Salmond inquiry told documents ‘cast doubt’ on Scottish Government’s position

The prospects of the Scottish Government successfully defending a legal case brought by Alex Salmond changed after documents were discovered in December 2018, MSPs have heard.

Permanent Secretary Leslie Evans said the Scottish Government position was initially that there was a “strong case to defend” when the former first minister mounted a challenge over the handling of sexual  harassment complaints against him.

Mr Salmond went on to win more than £500,000 when the Court of Session ruled the way the allegations by two women against him were dealt with was “unlawful”.

The Scottish Government settled the case on January 8 2019, with Ms Evans saying that came after documents were discovered the month before.

Permanent Secretary Leslie Evans said she took the decision to concede the judicial review ‘within a matter of days’ (Andrew Cowan/Scottish Parliament/PA)

She told the Committee on Scottish Government Handling of Harassment Complaints that the prospects of success in the case had been “kept under regular review by the Scottish Government” during the judicial review brought by Mr Salmond.

Ms Evans told MSPs the documents were identified on December 19 – with two of these describing the “contact between the investigating officer and those who had raised concerns”.

The Permanent Secretary said: “Although on the face of it the content of these documents was administrative in nature, their appearance at this stage in the proceedings cast doubt on the capacity of the Scottish Government to clearly evidence and explain the nature of every contact, and contradicted earlier assurances.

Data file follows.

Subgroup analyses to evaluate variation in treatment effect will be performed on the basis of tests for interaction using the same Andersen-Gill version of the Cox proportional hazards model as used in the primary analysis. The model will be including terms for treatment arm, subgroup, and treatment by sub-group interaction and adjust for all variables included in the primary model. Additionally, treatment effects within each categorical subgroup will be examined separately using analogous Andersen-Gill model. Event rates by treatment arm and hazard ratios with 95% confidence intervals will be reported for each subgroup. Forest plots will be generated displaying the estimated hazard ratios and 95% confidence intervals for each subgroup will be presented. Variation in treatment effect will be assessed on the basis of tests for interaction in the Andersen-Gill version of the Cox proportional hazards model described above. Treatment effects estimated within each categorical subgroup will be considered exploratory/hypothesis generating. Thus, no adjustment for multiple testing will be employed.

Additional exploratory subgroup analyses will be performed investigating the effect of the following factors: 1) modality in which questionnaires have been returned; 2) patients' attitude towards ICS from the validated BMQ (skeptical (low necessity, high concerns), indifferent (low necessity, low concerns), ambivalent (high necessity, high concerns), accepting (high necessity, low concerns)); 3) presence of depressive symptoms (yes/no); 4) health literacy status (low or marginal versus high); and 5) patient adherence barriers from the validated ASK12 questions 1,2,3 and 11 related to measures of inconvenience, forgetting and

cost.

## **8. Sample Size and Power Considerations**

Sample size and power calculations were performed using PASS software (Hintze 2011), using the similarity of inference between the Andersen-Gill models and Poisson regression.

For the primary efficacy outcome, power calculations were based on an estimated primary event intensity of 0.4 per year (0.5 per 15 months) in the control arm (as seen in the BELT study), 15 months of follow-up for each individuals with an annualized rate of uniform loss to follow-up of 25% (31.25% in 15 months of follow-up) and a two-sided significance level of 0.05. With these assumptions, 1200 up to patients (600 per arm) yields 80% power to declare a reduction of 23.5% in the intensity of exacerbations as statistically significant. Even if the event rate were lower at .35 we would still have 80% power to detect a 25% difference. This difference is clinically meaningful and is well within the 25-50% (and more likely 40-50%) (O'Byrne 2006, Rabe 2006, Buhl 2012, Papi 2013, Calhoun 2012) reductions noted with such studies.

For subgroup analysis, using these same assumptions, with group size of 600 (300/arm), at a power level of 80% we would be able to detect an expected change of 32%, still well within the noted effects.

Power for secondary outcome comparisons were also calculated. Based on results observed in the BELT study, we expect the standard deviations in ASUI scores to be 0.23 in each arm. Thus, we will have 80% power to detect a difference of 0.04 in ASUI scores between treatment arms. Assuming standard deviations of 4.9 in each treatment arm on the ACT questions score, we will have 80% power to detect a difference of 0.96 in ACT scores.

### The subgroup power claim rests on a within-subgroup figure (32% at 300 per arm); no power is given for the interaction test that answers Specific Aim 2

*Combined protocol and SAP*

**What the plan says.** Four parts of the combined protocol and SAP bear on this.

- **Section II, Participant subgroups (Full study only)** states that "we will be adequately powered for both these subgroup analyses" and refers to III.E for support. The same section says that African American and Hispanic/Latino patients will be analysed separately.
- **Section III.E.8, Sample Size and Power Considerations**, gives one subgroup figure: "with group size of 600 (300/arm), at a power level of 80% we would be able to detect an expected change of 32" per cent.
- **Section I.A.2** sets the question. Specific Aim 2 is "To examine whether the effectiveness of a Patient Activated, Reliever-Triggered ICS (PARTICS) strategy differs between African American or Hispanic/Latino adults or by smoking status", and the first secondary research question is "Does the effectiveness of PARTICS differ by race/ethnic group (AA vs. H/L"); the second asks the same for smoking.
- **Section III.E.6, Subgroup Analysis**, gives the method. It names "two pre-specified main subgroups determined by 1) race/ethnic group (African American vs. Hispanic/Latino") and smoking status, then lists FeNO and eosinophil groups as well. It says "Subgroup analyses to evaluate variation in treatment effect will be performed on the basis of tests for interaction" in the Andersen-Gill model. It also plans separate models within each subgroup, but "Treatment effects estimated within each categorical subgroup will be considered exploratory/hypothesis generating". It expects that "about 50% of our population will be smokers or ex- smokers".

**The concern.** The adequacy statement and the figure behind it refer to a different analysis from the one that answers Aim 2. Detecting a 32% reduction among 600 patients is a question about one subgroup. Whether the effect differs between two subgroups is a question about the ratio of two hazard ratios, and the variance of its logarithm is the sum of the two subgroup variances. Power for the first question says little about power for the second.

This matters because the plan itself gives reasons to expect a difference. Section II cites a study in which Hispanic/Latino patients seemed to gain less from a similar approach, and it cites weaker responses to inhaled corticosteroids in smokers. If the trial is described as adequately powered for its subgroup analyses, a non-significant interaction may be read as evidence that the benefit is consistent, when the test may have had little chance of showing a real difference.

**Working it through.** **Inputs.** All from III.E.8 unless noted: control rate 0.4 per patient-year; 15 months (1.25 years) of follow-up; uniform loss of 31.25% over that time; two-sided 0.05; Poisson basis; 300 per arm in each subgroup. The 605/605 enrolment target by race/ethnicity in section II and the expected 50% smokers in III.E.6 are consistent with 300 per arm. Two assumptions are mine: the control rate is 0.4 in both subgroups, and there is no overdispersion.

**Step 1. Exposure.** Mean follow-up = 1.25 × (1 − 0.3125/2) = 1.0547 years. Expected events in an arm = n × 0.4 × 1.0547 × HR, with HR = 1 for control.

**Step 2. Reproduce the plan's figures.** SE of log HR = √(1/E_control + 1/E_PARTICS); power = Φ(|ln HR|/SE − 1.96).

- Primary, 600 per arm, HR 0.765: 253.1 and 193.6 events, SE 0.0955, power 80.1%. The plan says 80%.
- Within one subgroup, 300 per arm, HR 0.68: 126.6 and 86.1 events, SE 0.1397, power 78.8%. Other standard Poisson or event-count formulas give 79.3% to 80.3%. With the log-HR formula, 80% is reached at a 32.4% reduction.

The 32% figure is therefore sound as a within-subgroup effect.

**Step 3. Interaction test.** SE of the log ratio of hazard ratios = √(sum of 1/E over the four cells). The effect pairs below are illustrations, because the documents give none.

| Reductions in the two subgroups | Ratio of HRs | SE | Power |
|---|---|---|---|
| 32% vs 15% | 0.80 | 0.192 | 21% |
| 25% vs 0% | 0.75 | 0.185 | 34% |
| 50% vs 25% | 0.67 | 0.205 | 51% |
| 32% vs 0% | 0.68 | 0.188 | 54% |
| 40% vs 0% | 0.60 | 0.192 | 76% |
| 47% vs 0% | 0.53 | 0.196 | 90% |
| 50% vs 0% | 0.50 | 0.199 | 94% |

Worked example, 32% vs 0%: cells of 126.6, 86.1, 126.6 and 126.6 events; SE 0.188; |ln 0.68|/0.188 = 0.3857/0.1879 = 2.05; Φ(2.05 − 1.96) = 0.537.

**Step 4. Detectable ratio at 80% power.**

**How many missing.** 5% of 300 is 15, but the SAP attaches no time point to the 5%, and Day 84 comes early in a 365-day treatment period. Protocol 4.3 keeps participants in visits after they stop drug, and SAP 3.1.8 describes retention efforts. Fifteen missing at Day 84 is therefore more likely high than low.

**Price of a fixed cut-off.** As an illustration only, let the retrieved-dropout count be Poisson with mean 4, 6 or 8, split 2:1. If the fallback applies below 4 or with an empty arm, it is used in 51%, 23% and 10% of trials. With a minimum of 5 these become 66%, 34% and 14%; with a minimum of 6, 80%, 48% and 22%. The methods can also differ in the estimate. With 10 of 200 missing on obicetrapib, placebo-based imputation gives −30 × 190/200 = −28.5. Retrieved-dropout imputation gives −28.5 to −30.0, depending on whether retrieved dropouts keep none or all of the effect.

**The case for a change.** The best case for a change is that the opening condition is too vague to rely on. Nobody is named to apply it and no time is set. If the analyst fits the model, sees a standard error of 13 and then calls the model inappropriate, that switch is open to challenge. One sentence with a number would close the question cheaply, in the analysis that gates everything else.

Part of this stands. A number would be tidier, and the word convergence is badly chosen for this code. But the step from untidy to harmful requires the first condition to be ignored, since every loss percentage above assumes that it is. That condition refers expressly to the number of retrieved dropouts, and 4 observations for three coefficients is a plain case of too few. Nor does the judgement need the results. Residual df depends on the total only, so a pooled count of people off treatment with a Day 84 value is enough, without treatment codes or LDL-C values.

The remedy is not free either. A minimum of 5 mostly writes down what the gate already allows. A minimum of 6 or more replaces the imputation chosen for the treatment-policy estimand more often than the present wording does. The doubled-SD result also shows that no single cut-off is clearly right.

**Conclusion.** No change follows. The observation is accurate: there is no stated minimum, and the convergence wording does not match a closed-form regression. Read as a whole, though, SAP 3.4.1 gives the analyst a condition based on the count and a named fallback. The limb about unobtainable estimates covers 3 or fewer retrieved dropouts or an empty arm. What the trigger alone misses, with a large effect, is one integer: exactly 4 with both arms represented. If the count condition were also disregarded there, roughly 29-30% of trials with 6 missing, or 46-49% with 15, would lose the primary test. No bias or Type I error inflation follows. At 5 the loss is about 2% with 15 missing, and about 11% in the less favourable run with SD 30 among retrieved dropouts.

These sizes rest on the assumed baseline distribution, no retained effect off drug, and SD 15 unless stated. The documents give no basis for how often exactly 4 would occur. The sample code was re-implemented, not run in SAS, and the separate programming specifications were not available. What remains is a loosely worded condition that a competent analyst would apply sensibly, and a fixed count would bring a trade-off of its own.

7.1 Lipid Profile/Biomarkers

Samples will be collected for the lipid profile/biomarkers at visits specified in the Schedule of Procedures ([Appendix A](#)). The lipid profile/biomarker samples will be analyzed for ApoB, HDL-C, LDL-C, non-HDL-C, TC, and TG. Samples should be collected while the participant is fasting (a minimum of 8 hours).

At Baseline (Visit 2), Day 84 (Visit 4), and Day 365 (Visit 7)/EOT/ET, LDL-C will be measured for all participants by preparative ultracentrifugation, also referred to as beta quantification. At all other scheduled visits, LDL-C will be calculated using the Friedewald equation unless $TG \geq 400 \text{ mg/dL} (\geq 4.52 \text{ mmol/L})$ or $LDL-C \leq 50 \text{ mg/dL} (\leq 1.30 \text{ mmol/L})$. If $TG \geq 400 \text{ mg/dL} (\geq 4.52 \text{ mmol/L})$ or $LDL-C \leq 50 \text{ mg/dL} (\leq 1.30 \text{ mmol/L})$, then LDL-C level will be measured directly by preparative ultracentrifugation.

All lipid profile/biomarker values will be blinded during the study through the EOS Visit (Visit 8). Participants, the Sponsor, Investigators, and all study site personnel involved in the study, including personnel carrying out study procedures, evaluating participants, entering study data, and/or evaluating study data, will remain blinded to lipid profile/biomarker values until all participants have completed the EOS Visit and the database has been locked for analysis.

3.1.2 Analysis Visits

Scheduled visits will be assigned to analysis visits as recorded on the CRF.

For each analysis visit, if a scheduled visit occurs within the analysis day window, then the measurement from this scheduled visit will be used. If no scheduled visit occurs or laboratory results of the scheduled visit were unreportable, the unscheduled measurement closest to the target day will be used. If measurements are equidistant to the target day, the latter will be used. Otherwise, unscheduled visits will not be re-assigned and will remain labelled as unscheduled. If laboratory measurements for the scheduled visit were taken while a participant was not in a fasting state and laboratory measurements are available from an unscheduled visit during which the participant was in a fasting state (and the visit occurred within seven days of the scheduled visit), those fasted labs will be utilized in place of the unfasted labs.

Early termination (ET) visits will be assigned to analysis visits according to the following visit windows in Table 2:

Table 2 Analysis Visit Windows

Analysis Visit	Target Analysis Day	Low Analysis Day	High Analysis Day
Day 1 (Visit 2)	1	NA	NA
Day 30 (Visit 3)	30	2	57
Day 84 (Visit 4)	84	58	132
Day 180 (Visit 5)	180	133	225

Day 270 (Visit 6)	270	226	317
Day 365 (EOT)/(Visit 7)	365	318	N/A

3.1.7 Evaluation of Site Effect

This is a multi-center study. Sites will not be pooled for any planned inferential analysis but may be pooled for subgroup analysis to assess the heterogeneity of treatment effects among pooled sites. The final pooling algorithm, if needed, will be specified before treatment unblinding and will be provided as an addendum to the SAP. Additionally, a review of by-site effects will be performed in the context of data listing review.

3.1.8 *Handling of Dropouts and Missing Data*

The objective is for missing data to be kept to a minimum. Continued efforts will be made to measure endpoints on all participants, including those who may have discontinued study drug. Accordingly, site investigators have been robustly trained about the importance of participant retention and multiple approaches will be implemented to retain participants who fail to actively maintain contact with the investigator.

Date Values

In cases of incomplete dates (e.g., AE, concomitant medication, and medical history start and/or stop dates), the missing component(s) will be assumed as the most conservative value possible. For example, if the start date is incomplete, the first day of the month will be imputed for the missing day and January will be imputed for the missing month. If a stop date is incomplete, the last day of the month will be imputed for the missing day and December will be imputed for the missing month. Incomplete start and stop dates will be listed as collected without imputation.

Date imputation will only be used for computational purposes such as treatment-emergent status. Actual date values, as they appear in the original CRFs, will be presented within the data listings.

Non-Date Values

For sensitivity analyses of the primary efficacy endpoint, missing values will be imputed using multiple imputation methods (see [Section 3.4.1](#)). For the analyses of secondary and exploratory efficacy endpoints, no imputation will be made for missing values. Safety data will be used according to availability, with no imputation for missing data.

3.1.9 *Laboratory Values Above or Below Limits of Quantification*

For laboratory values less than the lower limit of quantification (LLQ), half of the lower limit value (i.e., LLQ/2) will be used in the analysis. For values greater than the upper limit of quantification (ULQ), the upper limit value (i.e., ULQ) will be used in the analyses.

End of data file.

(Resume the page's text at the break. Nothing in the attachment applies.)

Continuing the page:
“It was at this point that it became clear that prospects had changed.”

Ms Evans added: “Whilst there was nothing to suggest that the investigating officer did not in fact conduct her duties in an entirely impartial way, the Scottish Government concluded that the totality of interactions between the investigating officer and complainers were such that the test of apparent bias was met.

“As a result, and in line with my responsibilities as principal accountable officer, I took the decision to concede the judicial review very rapidly – in fact within a matter of days.”

Ms Evans said that “in conceding, the Scottish Government acknowledged that one part of the internal procedure should have been applied differently”.

She added she “apologised to all concerned for this procedural failure” and stressed the “commitment” to learn from a review of what happened, which is being carried out by  Laura Dunlop QC.

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